The forlornly funny stories in And Also Sharks celebrate the socially awkward, the insecure, the unfulfilled, and the obsessed.

A disgruntled follower of a self-esteem blog posts a rambling critical comment. On the hunt for the perfect coffee table, a pregnant woman and her husband stop to visit his terminally ill ex-wife. The office cat lady reluctantly joins her fellow employees’ crusade to cheer up their dying co-worker. A man grieving his wife’s miscarriages follows his deluded friend on a stealth photo-taking mission at the Auto Show. A shoplifter creates her own narrative with stolen anecdotes and a kidnapped baby.

In this collection, society’s misfits and losers are portrayed sympathetically, and sometimes even heroically. As desperately as these characters long to fit in, they also take pride in what sets them apart.

And Also Sharks, my new short story collection, ended up being scheduled for a spring publication instead of fall, and it's out now!

(It's not currently being sold in the States, but it is available outside of Canada, through Amazon.)

Sunday, April 3, 2011

Great Expectations

On Expectations (And A Writer's Lack Of Same)

I want to recommend S.J. Culver's post on getting rejected from a journal he submitted to 838 days prior and how it caused him to rethink his feelings about the disappointment that seems to come inherently in the submission process. My times as fiction editor at the Indiana Review is almost up, and I've gotten the chance to read some enjoyable stories that have not made it into the journal. I've been thinking lately about how the process of submitting and being rejected takes a toll on a writer's mind. Even though we shouldn't, we feel disappointed, angry, even confused, and Culver's post helped to put it into perspective.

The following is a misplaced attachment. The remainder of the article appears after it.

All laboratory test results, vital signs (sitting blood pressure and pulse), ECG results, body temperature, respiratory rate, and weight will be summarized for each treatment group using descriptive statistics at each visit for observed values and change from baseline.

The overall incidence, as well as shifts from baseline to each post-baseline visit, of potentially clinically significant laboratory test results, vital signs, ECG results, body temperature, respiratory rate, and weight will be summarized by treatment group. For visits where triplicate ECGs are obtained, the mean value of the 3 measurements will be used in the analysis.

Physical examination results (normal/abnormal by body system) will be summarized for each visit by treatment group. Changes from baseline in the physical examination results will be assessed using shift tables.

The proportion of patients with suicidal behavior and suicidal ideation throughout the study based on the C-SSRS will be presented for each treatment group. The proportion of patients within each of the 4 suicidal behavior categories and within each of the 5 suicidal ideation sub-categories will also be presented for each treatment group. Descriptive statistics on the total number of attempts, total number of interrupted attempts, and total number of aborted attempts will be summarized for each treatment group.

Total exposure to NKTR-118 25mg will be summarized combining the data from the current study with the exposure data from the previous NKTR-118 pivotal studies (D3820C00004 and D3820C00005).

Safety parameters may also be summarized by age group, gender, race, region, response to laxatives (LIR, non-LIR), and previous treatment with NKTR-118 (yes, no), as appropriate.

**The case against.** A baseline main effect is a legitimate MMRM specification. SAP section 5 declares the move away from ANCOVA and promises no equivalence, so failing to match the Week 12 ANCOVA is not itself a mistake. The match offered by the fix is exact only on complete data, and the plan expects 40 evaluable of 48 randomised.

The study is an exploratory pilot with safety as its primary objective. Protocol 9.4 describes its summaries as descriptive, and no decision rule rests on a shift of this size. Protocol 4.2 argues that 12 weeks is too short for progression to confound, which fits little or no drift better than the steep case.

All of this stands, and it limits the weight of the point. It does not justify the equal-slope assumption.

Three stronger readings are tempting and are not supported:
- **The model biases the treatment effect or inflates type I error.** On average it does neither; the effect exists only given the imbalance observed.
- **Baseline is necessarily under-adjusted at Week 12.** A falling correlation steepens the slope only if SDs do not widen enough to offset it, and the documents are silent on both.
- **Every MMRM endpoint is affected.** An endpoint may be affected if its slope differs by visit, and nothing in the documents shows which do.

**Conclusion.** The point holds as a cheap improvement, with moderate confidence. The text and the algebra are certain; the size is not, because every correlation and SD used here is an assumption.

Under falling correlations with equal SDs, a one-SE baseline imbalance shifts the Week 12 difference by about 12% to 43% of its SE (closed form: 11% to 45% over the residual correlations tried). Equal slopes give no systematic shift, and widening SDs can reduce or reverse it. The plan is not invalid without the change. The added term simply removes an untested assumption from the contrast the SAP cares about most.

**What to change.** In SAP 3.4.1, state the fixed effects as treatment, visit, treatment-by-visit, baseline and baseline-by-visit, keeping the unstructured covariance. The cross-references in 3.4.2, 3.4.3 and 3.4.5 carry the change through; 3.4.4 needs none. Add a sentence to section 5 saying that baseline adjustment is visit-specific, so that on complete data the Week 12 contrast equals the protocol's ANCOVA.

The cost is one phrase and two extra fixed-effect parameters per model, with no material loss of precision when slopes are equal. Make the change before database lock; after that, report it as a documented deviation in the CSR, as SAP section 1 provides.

Friday, April 1, 2011

Poetry on the Interwebs: How a Poem Happens Blog

Poetry Peoples,

In this week's installment of our sometimes series on websites featuring poetry, we bring you Brian Brodeur's "How a Poem Happens."

The blog follows a pretty standard, but largely effective, structure. Each week, Mr. Brodeur interviews a new poet about one of his or her poems asking the same fifteen questions about the piece's generation, its editing process, whether the poet considers it "narrative" or "lyric," and whether or not the poet feels the piece was "finished" or "abandoned." This uniform formatting of the interview actually helps make each interview distinct, as it points to the unique lens each poet brings to their thinking of poetry. Moreover, Mr. Brodeur seems tapped into a vein of exciting new poets such as Nicky Beer, Adrian Blevins, Todd Boss, Traci Brimhall, Matthew Dickman... (and that's just up to the D's).

This week's interview coincidently features Ross Gay, an instructor here at IU and damn good poet. Well worth checking out. Click on the picture to do so.

Be well,